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Review: What You Don't Get

Every once in a while a comic comes along that tugs at your heartstrings and flushes out your tear ducts. Blankets. Persepolis. Pride of Baghdad. I recently read one of those comics. It’s called What You Don’t Get, written and drawn by indie comic creator Anne Thalheimer. This book follows a semi-autobiographical track, following Anne from high school through college and into adulthood, focusing on the impact of an event that forever altered the course of her life: a double homicide at Simon's Rock College on Dec 13, 1992.

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Character Redesigns: Why don't they stick around?

Comic fans hear the word “redesign” a lot. It’s a tale as old as time, and every fan knows that no matter what crazy-ridiculous new look Jim Lee or Rob Liefeld can concoct, our beloved heroes are likely to be back in classic duds within a year. But what if they weren’t? What if these redesigns were actually both different and good enough to stick around for the long haul?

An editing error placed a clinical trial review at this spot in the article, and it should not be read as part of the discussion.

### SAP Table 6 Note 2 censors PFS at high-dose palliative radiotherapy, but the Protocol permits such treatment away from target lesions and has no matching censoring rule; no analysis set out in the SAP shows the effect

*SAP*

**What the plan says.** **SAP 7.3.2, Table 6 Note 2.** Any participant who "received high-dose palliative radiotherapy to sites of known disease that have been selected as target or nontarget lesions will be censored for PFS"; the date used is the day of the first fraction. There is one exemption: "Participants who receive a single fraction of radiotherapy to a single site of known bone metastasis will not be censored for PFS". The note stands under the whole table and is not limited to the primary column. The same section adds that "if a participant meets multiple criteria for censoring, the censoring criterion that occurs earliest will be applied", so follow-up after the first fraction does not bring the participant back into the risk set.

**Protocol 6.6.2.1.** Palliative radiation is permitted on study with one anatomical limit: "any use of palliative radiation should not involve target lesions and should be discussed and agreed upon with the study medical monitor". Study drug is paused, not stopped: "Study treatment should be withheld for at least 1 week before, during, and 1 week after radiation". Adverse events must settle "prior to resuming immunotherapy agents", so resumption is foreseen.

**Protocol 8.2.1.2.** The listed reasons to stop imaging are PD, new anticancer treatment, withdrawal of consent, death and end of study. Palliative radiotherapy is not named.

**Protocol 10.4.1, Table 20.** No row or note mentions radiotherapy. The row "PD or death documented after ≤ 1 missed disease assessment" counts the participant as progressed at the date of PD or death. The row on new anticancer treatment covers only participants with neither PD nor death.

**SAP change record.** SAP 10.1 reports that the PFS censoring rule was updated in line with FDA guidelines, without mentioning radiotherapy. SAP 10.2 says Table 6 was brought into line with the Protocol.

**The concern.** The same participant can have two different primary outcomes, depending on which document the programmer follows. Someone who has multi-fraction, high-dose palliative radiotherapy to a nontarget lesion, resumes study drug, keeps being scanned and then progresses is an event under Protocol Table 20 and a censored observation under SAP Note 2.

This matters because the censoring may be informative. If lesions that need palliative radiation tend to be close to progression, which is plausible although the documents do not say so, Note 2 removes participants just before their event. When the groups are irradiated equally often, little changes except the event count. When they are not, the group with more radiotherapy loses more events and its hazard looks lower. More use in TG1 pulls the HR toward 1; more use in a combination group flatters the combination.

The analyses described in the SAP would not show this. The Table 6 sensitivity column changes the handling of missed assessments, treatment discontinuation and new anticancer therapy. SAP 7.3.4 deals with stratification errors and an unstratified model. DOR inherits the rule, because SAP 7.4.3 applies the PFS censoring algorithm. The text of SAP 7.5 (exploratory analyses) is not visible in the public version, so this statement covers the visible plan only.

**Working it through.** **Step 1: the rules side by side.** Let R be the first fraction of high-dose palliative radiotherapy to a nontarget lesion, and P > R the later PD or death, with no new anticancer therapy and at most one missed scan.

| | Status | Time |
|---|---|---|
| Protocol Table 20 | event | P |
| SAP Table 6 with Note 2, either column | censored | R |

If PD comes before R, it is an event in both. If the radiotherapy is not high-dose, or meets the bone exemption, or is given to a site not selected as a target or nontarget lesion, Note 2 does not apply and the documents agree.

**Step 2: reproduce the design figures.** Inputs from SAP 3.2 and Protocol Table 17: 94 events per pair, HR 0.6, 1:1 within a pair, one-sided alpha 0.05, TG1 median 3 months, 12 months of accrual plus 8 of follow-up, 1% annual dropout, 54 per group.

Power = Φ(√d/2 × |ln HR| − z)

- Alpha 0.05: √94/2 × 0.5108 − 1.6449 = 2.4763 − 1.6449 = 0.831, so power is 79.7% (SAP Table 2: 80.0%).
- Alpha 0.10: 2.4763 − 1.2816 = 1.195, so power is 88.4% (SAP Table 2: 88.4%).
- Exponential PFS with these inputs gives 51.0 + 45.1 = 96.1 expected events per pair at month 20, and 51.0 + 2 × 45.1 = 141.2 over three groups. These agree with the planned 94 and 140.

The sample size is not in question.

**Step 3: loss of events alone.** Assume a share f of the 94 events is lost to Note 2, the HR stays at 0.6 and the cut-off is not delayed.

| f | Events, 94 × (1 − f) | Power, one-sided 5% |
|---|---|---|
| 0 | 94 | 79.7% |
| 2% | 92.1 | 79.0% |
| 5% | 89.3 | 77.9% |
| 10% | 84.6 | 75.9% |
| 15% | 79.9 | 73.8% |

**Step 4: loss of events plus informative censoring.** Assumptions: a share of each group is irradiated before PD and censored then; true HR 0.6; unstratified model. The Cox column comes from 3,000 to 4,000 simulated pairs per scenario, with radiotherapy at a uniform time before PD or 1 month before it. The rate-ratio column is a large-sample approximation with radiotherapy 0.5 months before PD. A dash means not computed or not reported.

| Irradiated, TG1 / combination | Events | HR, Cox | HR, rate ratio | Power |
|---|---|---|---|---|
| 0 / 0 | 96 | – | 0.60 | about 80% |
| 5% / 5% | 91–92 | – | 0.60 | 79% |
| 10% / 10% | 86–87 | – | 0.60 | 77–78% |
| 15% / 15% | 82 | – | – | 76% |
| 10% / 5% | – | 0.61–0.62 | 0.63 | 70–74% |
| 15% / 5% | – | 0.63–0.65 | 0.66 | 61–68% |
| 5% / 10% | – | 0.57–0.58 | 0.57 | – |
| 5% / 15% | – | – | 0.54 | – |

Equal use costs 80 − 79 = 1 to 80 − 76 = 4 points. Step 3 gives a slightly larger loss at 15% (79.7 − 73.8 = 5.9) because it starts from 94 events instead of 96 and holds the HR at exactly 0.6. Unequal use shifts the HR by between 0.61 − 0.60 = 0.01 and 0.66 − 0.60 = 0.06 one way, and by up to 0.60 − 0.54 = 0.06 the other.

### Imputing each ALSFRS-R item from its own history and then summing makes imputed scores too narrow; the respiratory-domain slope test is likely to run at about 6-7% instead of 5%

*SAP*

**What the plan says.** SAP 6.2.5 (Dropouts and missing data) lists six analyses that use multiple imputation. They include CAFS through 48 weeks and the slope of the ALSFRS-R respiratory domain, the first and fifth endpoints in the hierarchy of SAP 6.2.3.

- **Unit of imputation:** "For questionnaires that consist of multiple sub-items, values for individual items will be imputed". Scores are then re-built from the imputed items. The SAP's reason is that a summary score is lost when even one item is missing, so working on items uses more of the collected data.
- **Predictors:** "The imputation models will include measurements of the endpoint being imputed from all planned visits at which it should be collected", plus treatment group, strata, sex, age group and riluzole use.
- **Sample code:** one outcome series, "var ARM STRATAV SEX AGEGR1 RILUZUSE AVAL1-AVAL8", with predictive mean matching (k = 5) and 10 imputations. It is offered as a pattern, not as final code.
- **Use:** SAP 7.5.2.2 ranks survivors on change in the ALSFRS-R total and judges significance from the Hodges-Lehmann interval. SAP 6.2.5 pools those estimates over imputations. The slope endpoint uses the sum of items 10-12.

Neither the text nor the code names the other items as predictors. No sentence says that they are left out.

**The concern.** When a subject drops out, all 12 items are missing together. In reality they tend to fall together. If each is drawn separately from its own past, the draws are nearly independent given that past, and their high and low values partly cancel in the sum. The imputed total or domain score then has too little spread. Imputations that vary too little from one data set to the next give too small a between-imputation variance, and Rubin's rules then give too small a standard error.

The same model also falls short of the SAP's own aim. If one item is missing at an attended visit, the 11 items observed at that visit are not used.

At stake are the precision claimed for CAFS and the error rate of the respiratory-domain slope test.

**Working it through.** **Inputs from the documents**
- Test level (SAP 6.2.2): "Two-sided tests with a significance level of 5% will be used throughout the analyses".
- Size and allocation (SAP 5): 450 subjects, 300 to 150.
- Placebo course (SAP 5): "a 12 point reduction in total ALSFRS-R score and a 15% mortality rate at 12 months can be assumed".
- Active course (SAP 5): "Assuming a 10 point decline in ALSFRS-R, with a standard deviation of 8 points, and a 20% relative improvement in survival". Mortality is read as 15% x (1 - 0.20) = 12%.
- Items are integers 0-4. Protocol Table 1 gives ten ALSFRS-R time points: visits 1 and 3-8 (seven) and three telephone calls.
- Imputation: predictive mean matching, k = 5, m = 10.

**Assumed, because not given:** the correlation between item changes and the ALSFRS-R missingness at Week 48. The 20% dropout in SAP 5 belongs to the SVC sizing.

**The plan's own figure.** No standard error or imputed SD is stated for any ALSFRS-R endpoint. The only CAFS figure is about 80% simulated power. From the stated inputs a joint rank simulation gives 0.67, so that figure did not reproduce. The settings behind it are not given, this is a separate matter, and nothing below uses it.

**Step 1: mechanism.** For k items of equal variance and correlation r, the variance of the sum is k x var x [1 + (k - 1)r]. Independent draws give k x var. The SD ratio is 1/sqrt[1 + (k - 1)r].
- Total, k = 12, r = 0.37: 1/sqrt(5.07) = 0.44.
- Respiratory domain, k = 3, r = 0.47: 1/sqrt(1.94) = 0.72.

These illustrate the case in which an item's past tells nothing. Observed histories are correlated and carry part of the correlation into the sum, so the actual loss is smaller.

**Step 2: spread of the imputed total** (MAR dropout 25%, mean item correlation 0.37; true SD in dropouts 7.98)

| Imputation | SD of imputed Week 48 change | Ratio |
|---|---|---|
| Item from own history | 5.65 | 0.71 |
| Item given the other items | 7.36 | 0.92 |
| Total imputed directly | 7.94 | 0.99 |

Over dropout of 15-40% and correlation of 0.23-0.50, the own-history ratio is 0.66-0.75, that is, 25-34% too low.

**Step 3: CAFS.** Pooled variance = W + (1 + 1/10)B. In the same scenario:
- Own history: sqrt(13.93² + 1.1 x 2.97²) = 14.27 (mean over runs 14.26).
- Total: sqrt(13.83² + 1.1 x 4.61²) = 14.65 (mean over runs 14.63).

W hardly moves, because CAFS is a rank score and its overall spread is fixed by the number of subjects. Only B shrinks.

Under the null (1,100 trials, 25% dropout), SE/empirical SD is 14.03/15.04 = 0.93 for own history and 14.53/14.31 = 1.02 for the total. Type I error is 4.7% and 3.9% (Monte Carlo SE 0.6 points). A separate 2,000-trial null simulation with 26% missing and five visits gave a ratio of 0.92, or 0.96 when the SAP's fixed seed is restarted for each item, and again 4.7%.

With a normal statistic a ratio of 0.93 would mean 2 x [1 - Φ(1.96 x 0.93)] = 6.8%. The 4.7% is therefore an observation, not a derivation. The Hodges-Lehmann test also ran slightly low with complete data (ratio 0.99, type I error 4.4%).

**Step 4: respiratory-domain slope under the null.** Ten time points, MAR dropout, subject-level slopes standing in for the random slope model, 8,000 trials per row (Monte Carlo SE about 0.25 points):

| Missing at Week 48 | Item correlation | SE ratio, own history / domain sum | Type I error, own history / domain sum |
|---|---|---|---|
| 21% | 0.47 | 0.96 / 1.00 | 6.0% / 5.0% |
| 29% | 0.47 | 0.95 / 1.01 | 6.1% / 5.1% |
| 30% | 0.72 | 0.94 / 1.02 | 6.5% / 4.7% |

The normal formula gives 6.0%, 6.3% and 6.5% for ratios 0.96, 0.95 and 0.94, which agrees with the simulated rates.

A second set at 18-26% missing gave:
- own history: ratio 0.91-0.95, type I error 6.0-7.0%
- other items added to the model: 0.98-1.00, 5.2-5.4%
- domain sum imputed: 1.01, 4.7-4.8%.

I don’t know if you’ve heard, but there’s this little game that just came out called Injustice: Gods Among Us. This features the DC Universe in an Elseworlds-esque setting where Superman is tricked by The Joker into killing Lois Lane and all of Metropolis, and subsequently imposes a global ceasefire. Since this is billed as a non-canon Elseworlds story, there is no weight of continuity, no standards to adhere to, and free reign to go crazy with the status quo. (Wait, wasn’t that the point of the New 52?)

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A retrospective of Geoff Johns and Peter Tomasi on Green Lantern